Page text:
In the cooler locations, M-209 performed the worst in general. In the moderately cool locations (yellow dots on the map), M-105 and M-211 both did consistently well. In the coldest location (South Yolo), M 105 performed the best; while M-209 and M-211 performed poorly. Both M-209 and M-211 have similar days to maturity (about 5-7 days later than M-206). This data suggest that M-211 may have a broader adaptability range than M-209 becasue it appears to be slightly more cold tolerant. However, in the coolest location even M-211 did not perform well.
M-206 versus M-210: M-206 has beenthe most broadly adaptable variety available. While it may not always be the highest yielder, it generally does well across all locations. M-210 is a new variety which has blast resistance. It is basically M-206 with genes for blast resistance and has similar time to heading. Based on these data M-206 and M-210 have almost identical yields in both the warm and cooler regions.
Thoughts on M-211: As seen in the data provided, M-211 is a tremendously promising variety in terms of yield potential. Furthermore, its sensory qualities are similar to premium grain varieties such as M-401. However, one draw back is that for good milling quality, M-211 needs to be harvested at 20-22% moisture. Harvesting below this moisture can result in low milling quality. Given this, it may not be a variety that is suitable for large acreage planting and this should be tested by growers.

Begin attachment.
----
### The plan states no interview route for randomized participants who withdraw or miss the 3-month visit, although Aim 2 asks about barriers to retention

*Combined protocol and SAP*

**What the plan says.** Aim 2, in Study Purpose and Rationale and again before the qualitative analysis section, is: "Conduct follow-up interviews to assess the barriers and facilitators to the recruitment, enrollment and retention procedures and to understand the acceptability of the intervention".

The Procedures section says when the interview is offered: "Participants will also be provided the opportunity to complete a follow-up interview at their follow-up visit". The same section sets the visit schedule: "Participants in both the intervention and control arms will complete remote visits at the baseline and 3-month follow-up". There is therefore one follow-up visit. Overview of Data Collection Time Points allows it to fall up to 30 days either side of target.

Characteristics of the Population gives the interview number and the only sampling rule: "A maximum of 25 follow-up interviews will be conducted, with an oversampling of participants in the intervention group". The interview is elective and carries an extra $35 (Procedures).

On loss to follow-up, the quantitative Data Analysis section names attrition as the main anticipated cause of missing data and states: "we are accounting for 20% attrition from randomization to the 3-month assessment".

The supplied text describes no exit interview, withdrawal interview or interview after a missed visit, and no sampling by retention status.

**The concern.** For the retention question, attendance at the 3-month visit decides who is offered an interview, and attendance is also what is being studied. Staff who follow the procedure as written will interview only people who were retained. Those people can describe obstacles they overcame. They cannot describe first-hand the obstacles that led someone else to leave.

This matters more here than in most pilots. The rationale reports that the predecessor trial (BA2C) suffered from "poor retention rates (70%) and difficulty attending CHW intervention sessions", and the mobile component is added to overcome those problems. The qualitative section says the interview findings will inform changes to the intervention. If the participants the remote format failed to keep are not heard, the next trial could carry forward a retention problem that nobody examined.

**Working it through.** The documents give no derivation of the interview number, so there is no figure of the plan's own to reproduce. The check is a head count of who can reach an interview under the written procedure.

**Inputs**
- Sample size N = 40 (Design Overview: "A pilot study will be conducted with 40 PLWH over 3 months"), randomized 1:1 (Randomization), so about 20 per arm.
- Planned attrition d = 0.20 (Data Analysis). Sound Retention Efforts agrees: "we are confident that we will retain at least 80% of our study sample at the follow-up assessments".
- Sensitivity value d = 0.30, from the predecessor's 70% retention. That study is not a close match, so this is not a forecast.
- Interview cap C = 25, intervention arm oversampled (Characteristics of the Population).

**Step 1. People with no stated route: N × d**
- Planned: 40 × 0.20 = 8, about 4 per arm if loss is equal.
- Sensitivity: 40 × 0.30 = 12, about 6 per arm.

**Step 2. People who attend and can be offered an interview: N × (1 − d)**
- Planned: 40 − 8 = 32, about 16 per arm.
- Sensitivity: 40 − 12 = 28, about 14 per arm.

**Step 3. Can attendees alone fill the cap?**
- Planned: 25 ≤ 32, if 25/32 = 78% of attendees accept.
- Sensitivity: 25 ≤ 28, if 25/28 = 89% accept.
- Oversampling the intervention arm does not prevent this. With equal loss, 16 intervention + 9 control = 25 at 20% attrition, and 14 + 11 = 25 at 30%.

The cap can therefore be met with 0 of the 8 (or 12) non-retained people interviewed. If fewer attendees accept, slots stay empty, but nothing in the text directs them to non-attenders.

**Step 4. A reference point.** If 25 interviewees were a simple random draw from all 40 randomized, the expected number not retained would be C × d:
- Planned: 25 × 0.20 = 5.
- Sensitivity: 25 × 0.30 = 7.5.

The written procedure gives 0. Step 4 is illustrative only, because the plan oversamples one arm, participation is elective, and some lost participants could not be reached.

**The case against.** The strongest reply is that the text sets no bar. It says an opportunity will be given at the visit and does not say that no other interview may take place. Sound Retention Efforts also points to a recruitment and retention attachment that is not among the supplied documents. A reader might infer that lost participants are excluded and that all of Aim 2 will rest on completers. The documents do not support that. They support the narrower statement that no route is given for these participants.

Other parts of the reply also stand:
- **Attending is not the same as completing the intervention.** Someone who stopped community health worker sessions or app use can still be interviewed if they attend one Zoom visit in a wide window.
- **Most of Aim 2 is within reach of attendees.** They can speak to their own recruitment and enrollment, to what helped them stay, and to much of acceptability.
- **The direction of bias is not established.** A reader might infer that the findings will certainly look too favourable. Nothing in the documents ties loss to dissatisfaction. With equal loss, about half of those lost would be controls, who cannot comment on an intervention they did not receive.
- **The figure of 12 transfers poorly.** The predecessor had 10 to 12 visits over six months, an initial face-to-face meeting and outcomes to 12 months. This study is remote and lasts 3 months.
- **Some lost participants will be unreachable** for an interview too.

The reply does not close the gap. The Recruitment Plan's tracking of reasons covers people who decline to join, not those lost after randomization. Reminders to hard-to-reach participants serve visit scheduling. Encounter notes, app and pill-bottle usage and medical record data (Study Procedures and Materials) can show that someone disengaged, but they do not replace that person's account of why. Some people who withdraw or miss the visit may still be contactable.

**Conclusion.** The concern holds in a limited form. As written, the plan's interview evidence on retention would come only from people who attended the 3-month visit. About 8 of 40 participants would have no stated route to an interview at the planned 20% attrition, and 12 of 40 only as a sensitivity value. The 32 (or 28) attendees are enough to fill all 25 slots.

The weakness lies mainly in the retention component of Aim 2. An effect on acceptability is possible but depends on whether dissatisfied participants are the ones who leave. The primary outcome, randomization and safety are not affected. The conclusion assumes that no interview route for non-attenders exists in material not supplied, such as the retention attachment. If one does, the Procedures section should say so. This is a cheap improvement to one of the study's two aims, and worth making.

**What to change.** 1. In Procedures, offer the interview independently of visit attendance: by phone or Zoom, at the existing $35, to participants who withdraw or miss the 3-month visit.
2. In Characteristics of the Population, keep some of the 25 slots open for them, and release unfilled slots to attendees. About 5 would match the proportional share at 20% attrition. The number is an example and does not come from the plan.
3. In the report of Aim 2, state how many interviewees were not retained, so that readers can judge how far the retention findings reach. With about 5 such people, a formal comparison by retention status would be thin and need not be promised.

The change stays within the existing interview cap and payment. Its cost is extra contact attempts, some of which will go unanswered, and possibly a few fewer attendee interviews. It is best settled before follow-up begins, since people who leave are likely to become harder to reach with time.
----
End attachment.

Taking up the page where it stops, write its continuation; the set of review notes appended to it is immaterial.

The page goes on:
When: February 11, 2021, 9:00am-12:00 PM
Where: Virtual via Zoom
- 9:00 AM Introduction
- 9:10 Rice Research Board Nominations ‐ Dana Dickey, Rice Research Board
- 9:20 Ag Commissioner Update ‐ Scott Bowden, Deputy Agricultural Commissioner, Sutter
- 9:40 Weed Management Update ‐ Kassim Al‐Khatib, UC Davis
- 9:55 Break
- 10:05 Disease Management Update ‐ Luis Espino, UCCE Butte
- 10:20 Arthropod Management Update ‐ Ian Grettenberger, UC Davis
- 10:35 Bird and Salmon Projects Update ‐ Paul Buttner, California Rice Commission
- 10:50 Break
- 11:00 Emerging Weeds Issues ‐ Whitney Brim‐Deforest, UCCE Sutter‐Yuba and Michelle
Leinfelder‐Miles, UCCE San Joaquin
- 11:15 Fertility Update ‐ Bruce Linquist, UC Davis
- 11:30 Roxy Rice ‐ Kent McKenzie, California Rice Experiment Station
- 11:45 2020 Summary and Variety Update ‐ Bruce Linquist, UC Davis
- 12:00 PM Adjourn
Continuing education units applied for from CA Department of Pesticide Regulations (DPR) and Certified Crop Advisers (CCA).
Contact Luis Espino for more information.
We came up with a preliminary set of characteristics to distinguish this unknown biotype or species (we are unsure if it is a distinct species) from the typical barnyardgrass and late watergrass found in California rice fields. All were characterized by their seed size and awns (Table 1).
Large size, no awns
Large size, awned (all seeds)
Small size, variably awned (some seeds have awns, some do not)
New biotype/species (unknown)
Small size, awned (all seeds)
In 2018, we collected 8 samples from the field, and used two late watergrass samples from known susceptible populations to use as controls. We conducted a screening in the greenhouse, to see if we could replicate what we were seeing in the field. Field rates of Cerano® (clomazone), Butte® (benzobicyclon+halosulfuron), Granite GR® (penoxsulam), and Bolero® (thiobencarb) were used as the early-season granular applications. Field rates of SuperWham® (propanil), Regiment® (bispyribac-sodium) and Clincher® (cyhalofop) were used to test for the late-season cleanup applications. In the greenhouse, all applications were made at the 1.5 leaf stage of the grass.